Measuring globalisation: A new database on economic openness

06 October 2020

To facilitate research on globalisation and related issues, this article introduces a new data set with different trade, financial and overall openness indicators for 216 countries over 1960-2019.

By Philipp Heimberger

The growing market integration of international trade and finance has been a central feature of the globalisation process over the past decades, affecting the lives of millions of people around the globe. The socio-economic effects of economic globalisation have been subject to heated academic and political debates. Social scientists have studied a broad array of questions, such as: How does the reduction in transaction costs of moving capital and jobs across borders affect taxation and spending choices of national governments? Does trade openness affect developing countries differently than advanced countries? What are the domestic political effects of growing market integration?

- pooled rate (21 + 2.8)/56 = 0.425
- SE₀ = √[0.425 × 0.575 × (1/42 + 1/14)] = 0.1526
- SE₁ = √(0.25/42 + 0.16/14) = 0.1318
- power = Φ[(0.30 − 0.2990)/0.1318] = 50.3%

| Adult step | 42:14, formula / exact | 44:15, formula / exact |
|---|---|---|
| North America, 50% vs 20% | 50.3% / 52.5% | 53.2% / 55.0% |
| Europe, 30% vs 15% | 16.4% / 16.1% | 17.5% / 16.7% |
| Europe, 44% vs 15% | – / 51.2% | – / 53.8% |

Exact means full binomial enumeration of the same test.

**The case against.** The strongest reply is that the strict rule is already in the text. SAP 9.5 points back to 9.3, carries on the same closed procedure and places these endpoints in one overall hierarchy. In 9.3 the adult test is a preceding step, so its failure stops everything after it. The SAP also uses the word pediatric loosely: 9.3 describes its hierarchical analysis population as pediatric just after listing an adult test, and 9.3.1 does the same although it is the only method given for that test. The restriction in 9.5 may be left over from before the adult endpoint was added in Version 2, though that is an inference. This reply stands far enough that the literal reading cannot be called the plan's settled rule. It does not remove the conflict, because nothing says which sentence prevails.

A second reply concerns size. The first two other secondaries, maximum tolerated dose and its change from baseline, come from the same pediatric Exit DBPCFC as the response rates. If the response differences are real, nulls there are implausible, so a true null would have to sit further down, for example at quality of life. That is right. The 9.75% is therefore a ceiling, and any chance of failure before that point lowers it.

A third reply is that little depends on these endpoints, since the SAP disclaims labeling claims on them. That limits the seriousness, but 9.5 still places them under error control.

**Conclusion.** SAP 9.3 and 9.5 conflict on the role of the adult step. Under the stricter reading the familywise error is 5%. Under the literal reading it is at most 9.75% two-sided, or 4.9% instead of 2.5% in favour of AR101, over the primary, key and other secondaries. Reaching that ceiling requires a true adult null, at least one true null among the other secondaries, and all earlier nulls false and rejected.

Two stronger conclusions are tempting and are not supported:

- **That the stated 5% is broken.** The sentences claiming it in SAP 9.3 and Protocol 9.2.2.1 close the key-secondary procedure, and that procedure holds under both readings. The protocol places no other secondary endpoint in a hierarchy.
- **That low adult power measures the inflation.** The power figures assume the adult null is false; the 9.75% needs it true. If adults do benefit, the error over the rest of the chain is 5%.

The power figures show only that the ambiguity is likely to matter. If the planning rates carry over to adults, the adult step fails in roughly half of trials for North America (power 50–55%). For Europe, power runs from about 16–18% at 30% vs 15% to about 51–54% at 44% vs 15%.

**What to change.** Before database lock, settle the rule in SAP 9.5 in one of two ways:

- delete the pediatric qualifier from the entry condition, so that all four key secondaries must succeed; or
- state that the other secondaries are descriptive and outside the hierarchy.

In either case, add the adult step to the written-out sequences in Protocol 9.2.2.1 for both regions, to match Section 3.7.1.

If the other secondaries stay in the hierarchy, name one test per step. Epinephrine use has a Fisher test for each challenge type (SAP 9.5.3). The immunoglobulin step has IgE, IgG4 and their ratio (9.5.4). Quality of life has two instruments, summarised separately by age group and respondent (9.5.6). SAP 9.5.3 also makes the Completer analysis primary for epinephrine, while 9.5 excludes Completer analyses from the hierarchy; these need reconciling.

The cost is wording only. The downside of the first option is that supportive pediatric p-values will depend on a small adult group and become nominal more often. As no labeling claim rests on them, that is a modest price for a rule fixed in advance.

Finding robust answers to such important questions is not straightforward at all, and reported research results have often differed substantially. The relevant debates use a great diversity of concepts to describe the extent of international economic integration: terms like ‘trade openness’, ‘economic integration’, ‘trade liberalisation’ and ‘globalisation’ are widely used. The same observation holds true for the financial dimension, where terms like ‘financial openness’, ‘financial integration’ and ‘financial globalisation’ are used regularly and often interchangeably. In analogy to this variety of terms and concepts, a large variety of measures of economic openness have been developed. These measures typically emphasise different aspects of economic integration. As a consequence, not only the definition, but also the measurement of openness has varied considerably; and researchers have widely acknowledged a corresponding lack of consensus on how to best measure economic openness.